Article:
Friday, September 30

Happy World Vegetarian Day

It's here - World Vegetarian Day! The day when everyone realizes how tasty broccoli and carrots really are and vegetarians no longer have to settle for second-best at restaurants. Not really, but we can dream right?

World Vegetarian Day is the kick-off for Vegetarian Awareness Month, so be prepared for lots  of veggie-loving posts here at Purple Clover in October. To start us off, I wanted to share this very fun piece of veggie art and wish everyone a meat-free day!

Vegetables are our friends!!

Fall Color Trends I Can Get Behind

Gold, Orange, Brown, Burgundy.

Sound familiar? These are the tried and true colors of fall, and, in honesty, not my usual favorites. I love the season (breezy temps, scarves, football and my birthday - what more could you ask for?) but with the exception of the continuing eggplant trend, I don't love fall colors. So I was thrilled to stumble across this HGTV post on top color trends this fall. The list includes some fun variations on the fall classics. Instead of forest green try an invigorating emerald or a muted cedar (had never heard of this color before either but I'm loving it).  Instead of chocolate brown try bamboo - it's brown with a healthy dose of retro yellow. Check out the post for the rest of the list (including a surprising blue hue!) and find ways, big or small, to incorporate these fun colors into your seasonal decor before someone remembers it's fall.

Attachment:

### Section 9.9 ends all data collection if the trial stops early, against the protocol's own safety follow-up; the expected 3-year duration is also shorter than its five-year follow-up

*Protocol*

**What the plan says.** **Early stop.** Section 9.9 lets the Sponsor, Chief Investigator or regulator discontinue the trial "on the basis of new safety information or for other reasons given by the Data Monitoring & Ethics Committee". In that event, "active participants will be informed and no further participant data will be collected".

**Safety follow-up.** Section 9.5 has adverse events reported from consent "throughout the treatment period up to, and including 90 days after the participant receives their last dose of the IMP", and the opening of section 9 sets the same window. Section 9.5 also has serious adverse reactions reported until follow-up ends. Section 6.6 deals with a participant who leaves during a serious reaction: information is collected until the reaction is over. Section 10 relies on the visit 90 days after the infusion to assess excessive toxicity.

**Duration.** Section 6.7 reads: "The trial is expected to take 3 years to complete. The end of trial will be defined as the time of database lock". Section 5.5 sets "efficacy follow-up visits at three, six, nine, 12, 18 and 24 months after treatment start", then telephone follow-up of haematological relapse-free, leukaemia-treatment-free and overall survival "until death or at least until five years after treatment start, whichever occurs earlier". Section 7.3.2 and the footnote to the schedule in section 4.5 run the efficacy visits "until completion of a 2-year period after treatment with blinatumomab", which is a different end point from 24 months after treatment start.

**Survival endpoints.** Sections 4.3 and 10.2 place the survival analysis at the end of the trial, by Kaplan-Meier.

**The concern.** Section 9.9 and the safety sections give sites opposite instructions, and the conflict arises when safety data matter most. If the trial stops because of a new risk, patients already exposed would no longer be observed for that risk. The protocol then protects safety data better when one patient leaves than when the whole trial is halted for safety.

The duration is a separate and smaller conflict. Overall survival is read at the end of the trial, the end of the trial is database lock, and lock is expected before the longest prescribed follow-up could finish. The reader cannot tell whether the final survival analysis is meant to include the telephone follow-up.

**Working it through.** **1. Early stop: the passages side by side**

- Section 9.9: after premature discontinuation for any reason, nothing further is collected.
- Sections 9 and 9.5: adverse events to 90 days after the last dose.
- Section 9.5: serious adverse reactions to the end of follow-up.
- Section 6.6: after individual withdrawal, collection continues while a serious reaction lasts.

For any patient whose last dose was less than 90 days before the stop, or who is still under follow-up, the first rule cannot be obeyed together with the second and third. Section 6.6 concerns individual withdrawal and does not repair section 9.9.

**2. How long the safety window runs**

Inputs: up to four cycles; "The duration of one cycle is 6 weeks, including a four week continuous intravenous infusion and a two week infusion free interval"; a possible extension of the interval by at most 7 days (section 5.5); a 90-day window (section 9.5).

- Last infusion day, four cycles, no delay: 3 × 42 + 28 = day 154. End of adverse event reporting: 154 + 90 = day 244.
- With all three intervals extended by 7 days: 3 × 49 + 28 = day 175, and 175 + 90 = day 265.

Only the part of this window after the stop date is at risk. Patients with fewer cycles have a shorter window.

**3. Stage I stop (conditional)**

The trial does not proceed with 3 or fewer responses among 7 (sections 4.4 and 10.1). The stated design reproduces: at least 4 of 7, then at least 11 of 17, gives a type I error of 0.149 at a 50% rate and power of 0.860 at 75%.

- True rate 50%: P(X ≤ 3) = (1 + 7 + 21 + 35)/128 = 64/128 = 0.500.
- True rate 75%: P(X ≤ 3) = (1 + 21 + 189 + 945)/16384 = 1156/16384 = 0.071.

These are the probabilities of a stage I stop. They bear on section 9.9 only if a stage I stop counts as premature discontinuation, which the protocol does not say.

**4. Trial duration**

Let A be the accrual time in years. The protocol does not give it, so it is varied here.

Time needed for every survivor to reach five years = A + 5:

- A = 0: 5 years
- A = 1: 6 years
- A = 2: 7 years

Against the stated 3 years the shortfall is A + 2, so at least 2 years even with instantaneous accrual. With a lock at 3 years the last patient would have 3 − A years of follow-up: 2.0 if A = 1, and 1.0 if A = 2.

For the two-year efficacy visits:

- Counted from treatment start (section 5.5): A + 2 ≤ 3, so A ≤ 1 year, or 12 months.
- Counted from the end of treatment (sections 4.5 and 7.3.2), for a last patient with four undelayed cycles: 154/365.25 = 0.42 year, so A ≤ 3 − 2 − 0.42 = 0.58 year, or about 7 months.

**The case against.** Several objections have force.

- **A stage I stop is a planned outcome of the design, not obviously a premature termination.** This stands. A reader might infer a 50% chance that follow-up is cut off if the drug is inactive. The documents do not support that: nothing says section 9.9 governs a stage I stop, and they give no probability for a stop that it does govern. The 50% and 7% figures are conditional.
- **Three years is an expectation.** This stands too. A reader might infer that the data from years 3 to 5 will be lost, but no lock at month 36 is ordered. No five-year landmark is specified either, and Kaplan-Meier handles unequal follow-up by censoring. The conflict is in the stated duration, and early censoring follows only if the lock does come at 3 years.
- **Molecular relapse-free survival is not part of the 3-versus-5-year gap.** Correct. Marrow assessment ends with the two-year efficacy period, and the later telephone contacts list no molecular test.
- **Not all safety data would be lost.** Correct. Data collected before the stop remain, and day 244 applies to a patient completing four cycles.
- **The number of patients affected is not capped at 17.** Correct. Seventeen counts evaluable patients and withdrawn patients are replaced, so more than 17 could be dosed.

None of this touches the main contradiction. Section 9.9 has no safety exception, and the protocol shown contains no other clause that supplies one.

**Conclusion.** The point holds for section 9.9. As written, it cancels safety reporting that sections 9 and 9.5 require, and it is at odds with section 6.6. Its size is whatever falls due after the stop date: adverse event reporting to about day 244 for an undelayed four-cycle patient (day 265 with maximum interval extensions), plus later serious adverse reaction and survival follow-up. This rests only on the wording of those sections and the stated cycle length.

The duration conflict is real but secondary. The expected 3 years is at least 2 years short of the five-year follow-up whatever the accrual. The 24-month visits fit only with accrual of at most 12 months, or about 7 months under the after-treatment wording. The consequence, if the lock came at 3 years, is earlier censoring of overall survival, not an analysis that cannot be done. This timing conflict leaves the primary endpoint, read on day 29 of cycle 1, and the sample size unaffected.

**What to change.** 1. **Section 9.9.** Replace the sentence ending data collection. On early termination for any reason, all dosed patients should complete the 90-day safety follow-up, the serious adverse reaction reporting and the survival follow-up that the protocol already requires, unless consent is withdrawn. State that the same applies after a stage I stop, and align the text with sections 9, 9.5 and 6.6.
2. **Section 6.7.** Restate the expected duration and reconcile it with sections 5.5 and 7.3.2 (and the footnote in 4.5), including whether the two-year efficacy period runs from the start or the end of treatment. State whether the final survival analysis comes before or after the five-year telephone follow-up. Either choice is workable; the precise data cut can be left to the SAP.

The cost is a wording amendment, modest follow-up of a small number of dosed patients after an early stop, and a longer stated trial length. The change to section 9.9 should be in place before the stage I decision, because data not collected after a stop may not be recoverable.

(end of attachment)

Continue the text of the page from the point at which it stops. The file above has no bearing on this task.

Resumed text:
Wednesday, September 28

Surprising Stats